If you buy ten frames, the cost ranges from $4 to $6 per frame. The cost for ten heavily-waxed frames ranges from $5 to $7 a piece. The heavier wax may entice bees to use them faster.
There is no customer review available on the website for these particular frames. However, Betterbee staff is always available to answer any questions.
Mann Lake has locations Minnesota, California, Pennsylvania, and Texas. Their hub is in Hackensack, Minnesota and they started in 1983. This well-established and trusted source provides a wide variety of frame options for Langstroth hives.
Choose a pack of ten unassembled frames with or without holes in the end bars. The company claims the bottom bar is 33 percent thicker at 1.27 cm. You can buy the Rite-Cell® Foundation separately. The price for a pack of ten without foundations ranges from $14 to $18.
Packs of ten pre-assembled deep frames with waxed foundations are available and range in price from $4 to $7 a piece or $34 to $50 for a group of ten. There is no customer review at the company website, but Mann Lake is a well-known and trusted source for beekeeping supplies of all kinds.
Image via beebuilt.com
Bee Built is located in Portland, Oregon and provides quality beekeeping supplies using FSC Certified® wood to ensure sustainability for many of their beekeeping supplies. They offer foundationless unassembled frames with nails included. The frames feature “molded top and bottom bar comb guide design to encourage straight comb construction.” The frames are made of Ponderosa pine.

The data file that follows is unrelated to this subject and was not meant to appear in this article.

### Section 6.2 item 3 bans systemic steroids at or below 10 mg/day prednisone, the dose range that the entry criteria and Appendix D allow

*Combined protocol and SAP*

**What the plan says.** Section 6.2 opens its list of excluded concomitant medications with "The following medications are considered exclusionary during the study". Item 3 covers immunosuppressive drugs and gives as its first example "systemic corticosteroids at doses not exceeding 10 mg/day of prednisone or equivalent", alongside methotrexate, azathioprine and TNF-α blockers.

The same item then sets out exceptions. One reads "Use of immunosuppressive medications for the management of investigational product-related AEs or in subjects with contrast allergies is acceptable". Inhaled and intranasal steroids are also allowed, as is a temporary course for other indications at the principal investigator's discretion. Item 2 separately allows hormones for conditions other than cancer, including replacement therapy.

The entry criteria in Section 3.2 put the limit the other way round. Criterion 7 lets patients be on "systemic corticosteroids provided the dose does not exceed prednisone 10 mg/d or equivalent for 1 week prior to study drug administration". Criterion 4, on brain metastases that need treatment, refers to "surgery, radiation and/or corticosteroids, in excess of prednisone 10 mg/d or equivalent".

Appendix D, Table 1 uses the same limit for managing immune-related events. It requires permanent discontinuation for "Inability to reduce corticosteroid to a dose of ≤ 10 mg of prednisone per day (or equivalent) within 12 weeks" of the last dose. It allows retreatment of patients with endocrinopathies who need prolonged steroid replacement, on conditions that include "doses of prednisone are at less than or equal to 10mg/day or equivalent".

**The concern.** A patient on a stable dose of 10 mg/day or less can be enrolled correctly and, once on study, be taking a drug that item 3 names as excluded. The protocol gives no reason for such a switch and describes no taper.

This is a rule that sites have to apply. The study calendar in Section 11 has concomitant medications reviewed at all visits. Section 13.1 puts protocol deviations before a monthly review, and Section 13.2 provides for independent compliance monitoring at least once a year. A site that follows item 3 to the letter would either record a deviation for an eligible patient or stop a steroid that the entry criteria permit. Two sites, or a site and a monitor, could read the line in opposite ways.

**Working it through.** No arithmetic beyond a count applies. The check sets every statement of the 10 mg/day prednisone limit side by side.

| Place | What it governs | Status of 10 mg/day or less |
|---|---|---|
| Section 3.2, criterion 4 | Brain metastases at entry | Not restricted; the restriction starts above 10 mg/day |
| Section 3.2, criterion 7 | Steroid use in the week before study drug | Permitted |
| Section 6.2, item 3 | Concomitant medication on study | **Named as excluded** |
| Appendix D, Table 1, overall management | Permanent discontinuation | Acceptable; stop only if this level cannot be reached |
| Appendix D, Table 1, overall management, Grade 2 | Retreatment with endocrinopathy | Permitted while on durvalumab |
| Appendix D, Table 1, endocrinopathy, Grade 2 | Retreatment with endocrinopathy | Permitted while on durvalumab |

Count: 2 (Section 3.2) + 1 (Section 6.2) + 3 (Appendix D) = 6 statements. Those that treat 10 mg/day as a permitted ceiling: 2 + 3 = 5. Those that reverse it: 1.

The company believes in foundationless beekeeping, stating that this method “provides honeybees with an ideal environment to thrive in, one which draws upon their instinctive behavior and methods.” A pack of ten unassembled frames ranges in price from $26 to $36. The customers gave these frames a 5.0 out of 5-stars.
Now that we’ve considered several competitors, let’s narrow down some of the best and worst attributes that factor into making the best purchase for your money.
Image via Pixabay
If you decide you want to use foundations with you Langstroth frames, then Honey Keeper has a competitive price for a pack of ten unassembled frames. If you don’t mind or even enjoy putting together your own frames, then it might be the perfect choice for you.
Not to mention, you’ll have everything you need when the box arrives at your door. However, keep in mind that you may want to apply a coat of beeswax to the foundations. For a beekeeper who enjoys a hands-on-approach at a low cost, and doesn’t mind that the quality isn’t going to be perfect, it would be a sound purchase.
Other busy beekeepers might opt for the pre-assembled and waxed foundations offered by the competitors we reviewed. Example: For not too much more cash, you can order directly then Honey Keeper and receive a box of waxed frames that you won’t have to bother putting together.
They are ready to go out of the case, and you can save more if you buy a case of 20. Keep in mind that you still might want to apply more beeswax to the light coating that is standard on the foundations.
Hopefully, we’ve given you a great start at deciding which Langstroth deep box frames you will consider purchasing. Since so many beekeepers prefer this traditional method, it is relatively easy to find good sources for all of your beekeeping needs.
Featured Image via PIxabay